Four more people have died of COVID-19 in Minnesota and more than 1,000 new cases have been confirmed across the state, health officials reported Saturday.
The Minnesota Department of Health reported a net increase of 1,017 new coronavirus infections, according to data released Saturday morning, on a volume of about 17,102 completed tests.
The state reported a net increase of 1,154 cases Thursday — the largest one-day tally during the pandemic — but the count was inflated by delayed results from one lab. Saturday’s figure, however, was not inflated by delayed results, said Kris Ehresmann, the state’s infectious disease director. It stands as the second highest one-day tally for new cases in Minnesota.
Over the past week, the state’s seven-day average has been about 770 new cases per day on a volume of about 14,783 tests.
The numbers released Saturday show 313 patients were hospitalized, compared with 301 at Friday’s data release; 134 patients required intensive care, compared with 137 ICU patients Friday.
Daily tallies for hospitalized patients in Minnesota have been relatively steady in recent weeks. The counts remain well below peaks in late May of more than 600 hospitalized patients and about 260 in the ICU.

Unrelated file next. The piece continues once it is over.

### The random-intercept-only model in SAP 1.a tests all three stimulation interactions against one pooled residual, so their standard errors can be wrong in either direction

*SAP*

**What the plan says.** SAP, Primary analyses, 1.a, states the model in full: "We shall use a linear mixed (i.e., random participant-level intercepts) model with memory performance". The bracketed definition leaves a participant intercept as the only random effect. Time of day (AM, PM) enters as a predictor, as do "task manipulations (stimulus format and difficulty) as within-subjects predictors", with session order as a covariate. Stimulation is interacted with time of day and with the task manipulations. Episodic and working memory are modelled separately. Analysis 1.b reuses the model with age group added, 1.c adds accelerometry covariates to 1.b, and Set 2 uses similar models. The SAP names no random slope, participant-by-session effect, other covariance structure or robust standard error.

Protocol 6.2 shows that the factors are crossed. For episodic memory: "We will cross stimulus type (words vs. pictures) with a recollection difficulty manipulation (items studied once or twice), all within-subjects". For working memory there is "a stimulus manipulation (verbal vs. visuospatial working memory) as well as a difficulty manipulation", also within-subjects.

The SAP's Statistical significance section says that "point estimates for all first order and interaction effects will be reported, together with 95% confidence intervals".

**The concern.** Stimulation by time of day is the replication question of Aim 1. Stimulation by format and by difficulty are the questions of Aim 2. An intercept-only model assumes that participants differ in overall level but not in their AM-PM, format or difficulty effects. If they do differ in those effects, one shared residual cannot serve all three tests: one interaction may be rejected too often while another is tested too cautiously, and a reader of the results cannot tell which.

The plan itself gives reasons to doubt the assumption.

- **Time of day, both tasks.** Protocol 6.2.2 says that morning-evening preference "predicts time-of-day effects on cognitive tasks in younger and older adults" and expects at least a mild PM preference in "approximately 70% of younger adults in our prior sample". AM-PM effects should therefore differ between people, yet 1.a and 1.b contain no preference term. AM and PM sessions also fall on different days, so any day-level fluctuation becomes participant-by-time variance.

Residents of long-term care and assisted-living facilities accounted for all four of the deaths newly announced by the Health Department. Statewide, 1,814 people have died from the disease, including 1,337 deaths in long-term care or assisted-living residents.
COVID-19 is a viral respiratory illness caused by a new coronavirus that was found circulating late last year. Since the first case was reported in Minnesota in early March, hospital stays have been required in 6,411 cases.
People at greatest risk from COVID-19 include those 65 and older, residents of long-term care facilities and those with underlying medical conditions.
Health problems that increase COVID-19 risks range from lung disease and serious heart conditions to severe obesity and diabetes. People undergoing treatment for failing kidneys also run a greater risk, as do those with cancer and other conditions where treatments suppress immune systems.
Most patients with COVID-19 don’t need to be hospitalized. The illness usually causes mild or moderate sickness; studies suggest that up to 45% of those who are infected won’t have symptoms.
Numbers published Saturday morning cover the 24-hour period ending at 4 p.m. Friday.
This is a developing story. Check back for updates.